Users confused about safe use of mobile devices
One in four average mobile users store intimate photos or videos on a smartphone or tablet, but despite the obvious risks to personal privacy if a device is lost or compromised, some 70 percent of consumers are unaware of security features that allow such data to be deleted remotely, revealed a study released by AVG Technologies.
End of 2012 saw five-fold increase of Android malware
In December, the Commtouch’s lab collected more than 214,000 samples of Android malware, compared to approximately 41,000 in September.
Old school malware used for spying on European govts
Kaspersky Lab’s team of experts published a new research report that analyzed a series of security incidents involving the use of the recently discovered PDF exploit in Adobe Reader (CVE-2013-6040) and a new, highly customized malicious program known as MiniDuke.
Fake Flash Player download pages pushing malware
If you haven’t set up automatic updating for Flash, you will have to find and download the update yourself – just be careful you don’t end up with malware on your computer.
3 out of 4 infosec pros unsure they would spot a breach
LogRhythm announced the results of its 2nd Annual Cyber Threat Readiness Survey of 150 IT security professionals on their organizations’ readiness to address advanced cyber security threats.
Security breaches remain undiscovered and unresolved for months
The Ponemon Institute polled 3,529 IT and IT security professionals in U.S., Canada, UK, Australia, Brazil, Japan, Singapore and United Arab Emirates, to understand the steps they are taking in the aftermath of malicious and non-malicious data breaches.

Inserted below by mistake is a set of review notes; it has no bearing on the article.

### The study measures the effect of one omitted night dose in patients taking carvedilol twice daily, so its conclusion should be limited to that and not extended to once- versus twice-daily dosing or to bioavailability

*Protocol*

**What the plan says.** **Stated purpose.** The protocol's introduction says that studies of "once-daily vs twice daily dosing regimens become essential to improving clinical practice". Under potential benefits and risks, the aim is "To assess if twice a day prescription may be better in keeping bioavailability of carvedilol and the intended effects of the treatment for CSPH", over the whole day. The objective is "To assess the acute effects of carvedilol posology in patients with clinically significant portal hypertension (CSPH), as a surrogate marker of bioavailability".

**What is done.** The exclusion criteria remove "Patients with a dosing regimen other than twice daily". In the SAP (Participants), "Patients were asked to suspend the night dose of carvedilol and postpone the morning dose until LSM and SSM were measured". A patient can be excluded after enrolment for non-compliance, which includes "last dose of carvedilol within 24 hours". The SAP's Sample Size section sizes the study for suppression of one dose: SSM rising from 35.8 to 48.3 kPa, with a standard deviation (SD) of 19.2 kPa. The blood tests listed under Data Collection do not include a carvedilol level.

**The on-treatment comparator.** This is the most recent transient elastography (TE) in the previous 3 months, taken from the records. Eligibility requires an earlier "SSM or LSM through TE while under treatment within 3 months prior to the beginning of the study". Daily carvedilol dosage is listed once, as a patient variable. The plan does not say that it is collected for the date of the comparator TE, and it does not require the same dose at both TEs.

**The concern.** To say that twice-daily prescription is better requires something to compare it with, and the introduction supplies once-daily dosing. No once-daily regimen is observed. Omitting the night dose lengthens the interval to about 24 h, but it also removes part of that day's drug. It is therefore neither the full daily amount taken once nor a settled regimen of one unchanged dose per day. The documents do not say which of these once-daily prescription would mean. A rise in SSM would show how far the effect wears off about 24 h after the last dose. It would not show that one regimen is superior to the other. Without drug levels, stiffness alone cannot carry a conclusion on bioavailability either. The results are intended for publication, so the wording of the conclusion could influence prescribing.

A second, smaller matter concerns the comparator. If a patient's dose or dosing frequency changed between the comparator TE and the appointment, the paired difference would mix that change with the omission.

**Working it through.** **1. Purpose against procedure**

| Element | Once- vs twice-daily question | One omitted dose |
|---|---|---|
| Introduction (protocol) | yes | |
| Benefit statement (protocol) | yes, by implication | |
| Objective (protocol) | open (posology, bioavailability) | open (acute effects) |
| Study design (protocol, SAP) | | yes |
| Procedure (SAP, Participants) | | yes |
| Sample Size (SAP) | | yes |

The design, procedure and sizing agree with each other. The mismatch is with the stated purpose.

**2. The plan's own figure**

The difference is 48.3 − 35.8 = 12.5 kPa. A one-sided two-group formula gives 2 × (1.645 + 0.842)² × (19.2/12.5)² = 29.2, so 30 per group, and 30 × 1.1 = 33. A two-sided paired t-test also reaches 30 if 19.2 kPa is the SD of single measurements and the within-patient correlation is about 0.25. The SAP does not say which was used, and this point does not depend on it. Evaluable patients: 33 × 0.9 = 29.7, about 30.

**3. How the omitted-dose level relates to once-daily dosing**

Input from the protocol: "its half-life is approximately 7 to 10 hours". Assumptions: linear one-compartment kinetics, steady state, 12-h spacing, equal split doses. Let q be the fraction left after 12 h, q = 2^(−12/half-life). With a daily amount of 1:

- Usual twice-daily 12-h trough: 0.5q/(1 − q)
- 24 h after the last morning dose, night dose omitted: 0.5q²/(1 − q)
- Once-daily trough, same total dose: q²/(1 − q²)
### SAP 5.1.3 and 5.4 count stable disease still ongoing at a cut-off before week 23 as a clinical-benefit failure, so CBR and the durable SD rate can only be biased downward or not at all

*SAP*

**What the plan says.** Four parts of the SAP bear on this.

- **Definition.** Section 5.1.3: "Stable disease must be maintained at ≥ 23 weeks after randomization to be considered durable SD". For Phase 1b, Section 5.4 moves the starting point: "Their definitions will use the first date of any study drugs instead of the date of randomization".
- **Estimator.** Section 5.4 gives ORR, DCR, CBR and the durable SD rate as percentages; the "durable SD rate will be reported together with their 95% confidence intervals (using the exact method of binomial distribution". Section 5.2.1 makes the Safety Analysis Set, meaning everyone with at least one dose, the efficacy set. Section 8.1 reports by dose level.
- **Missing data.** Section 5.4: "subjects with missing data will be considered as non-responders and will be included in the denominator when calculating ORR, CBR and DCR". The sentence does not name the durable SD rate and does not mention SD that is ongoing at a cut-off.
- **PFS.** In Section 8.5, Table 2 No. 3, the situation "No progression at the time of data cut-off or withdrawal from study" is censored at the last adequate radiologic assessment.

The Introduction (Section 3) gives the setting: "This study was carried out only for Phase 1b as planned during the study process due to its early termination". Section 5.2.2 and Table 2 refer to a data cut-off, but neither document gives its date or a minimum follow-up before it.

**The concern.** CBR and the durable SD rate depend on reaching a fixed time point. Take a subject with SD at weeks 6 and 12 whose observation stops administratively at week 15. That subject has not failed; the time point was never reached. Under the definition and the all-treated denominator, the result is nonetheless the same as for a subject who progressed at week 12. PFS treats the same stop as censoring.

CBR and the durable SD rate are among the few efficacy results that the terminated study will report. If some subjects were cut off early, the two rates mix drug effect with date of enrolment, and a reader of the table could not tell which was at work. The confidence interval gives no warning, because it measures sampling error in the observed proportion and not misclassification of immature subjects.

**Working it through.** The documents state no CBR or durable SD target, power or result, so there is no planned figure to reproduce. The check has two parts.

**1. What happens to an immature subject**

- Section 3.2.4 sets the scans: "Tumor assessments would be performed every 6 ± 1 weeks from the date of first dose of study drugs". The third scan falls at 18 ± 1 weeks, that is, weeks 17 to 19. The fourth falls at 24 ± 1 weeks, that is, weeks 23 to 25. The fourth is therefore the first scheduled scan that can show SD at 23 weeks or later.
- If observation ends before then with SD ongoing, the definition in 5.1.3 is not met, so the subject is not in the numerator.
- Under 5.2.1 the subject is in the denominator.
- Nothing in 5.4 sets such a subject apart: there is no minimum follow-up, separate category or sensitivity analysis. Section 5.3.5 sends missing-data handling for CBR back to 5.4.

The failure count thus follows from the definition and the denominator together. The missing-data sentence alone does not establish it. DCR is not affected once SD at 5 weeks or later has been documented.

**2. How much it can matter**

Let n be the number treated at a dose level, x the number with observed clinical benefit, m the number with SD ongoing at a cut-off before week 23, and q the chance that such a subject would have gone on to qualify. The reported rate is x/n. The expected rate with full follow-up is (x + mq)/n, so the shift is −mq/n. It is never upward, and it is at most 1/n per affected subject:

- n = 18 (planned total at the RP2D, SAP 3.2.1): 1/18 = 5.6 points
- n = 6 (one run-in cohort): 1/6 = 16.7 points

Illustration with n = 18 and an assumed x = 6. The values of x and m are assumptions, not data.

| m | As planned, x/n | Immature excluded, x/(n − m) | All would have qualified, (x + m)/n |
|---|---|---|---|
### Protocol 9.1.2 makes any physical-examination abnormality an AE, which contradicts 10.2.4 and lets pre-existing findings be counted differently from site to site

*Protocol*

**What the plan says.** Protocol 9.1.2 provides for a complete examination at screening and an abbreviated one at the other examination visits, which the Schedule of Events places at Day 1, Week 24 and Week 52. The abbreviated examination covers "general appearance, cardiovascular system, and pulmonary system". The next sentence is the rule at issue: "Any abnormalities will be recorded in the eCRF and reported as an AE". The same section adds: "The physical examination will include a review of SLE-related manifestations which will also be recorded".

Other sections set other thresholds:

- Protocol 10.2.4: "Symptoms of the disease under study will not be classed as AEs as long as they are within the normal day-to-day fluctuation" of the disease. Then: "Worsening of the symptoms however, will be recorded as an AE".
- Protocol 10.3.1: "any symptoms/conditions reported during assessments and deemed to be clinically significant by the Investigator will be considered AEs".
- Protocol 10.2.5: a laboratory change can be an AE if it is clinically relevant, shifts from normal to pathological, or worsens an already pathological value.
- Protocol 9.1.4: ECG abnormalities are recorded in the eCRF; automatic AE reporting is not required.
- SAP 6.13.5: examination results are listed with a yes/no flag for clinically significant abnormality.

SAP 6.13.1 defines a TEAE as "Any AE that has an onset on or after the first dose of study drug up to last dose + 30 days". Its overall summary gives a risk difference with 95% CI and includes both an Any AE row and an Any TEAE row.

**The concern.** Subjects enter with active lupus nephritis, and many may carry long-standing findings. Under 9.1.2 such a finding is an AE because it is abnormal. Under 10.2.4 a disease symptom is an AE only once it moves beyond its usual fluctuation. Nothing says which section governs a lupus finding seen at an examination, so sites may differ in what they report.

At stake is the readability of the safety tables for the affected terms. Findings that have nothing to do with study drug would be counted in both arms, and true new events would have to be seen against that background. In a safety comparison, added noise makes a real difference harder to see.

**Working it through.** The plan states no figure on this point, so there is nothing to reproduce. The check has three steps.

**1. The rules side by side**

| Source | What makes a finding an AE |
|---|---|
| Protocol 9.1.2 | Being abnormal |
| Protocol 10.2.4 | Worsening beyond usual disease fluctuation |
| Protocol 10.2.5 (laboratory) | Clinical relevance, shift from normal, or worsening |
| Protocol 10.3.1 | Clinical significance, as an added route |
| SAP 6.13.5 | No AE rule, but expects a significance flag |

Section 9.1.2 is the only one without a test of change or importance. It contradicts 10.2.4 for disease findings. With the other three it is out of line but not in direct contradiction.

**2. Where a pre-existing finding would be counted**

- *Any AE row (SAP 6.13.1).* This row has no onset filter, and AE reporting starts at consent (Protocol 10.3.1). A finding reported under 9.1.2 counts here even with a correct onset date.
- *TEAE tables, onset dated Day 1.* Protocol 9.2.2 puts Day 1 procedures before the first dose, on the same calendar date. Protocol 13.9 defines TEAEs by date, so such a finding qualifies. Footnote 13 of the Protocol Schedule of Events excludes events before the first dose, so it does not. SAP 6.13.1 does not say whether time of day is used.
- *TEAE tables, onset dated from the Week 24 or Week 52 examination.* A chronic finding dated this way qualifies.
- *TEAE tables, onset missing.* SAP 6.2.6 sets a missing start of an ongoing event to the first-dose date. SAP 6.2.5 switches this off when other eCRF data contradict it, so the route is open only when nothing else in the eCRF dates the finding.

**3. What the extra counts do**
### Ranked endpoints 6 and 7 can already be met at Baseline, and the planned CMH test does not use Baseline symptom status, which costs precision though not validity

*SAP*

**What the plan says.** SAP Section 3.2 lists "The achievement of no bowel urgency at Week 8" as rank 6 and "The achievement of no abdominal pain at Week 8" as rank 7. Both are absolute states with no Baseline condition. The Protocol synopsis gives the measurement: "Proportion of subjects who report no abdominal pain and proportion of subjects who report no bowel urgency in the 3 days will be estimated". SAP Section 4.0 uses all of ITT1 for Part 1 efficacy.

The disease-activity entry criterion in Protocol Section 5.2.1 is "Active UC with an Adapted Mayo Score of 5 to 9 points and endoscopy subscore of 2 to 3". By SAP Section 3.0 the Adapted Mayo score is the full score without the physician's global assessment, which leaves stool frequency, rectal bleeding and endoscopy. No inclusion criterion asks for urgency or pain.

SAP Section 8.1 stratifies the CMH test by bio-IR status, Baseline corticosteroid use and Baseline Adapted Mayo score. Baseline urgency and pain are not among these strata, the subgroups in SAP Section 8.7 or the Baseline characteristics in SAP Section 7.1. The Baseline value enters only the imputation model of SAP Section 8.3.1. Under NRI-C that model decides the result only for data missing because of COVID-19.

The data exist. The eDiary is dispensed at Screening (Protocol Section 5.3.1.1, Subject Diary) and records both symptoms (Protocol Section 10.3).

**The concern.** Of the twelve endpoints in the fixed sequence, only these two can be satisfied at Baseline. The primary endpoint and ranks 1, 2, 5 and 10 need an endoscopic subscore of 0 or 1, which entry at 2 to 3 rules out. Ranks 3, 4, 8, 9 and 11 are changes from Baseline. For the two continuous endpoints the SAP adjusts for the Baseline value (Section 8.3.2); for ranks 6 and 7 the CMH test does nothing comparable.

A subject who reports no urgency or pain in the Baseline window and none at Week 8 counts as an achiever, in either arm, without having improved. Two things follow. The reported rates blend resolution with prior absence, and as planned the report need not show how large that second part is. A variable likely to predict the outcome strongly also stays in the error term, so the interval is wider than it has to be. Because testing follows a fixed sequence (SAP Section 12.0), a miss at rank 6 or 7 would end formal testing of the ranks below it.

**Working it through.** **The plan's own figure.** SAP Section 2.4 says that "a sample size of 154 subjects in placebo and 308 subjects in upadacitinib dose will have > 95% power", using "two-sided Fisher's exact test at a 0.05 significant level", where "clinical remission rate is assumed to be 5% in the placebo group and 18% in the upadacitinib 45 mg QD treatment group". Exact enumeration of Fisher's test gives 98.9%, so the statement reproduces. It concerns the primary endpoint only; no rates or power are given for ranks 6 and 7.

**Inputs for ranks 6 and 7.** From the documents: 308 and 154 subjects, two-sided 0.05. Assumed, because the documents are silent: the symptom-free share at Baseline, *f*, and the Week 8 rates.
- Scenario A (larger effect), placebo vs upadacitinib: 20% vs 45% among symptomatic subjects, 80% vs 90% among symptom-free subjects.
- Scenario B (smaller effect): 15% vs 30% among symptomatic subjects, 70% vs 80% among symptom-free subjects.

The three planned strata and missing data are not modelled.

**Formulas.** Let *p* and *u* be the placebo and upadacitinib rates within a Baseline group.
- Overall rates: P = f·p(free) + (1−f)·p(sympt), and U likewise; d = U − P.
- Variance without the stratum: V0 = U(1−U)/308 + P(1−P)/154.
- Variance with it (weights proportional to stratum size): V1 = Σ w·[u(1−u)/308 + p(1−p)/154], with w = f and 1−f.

Bank of America says leaked data did not come from their systems
Bank of America has confirmed that some of the data included in the massive leak by Anonymous-affiliated group “Par:AnoIA” does belong to them, but that it didn’t come from their owns systems, but those of a third-party contractor.
More (circumstantial) findings reinforce Mandiant’s APT1 claims
The release of Mandiant’s APT1 report has created quite a stir in security and international political circles. The majority saw it as a confirmation of the long held belief that the Chinese government is sanctioning active espionage campaigns all over the world, while others pointed out its flaws. In the meantime, certain curious individuals did some investigating on their own and discovered some more data that seems to reinforce Mandiant’s findings.
IT complexity and change auditing
Robert Bobel is the Director of Product Management at NetWrix. In this interview he talks about change auditing trends, enterprise security issues, increasing IT complexity and the NetWrix Change Reporter Suite.
Tips to minimize the risk and impact of identity fraud
Last week, a Javelin Strategy & Research report found 12.6 million victims of identity fraud in the United States in the past year, which equates to 1 victim every 3 seconds.
Scammers use Google glasses as lure
The great interest that the upcoming release of Google glasses has generated in the public is being actively exploited by cyber scammers, warns Trend Micro.
New Java 0-day exploited in ongoing attacks
Affected updates are Java v1.6 Update 41 and Java v1.7 Update 15 (released on February 19).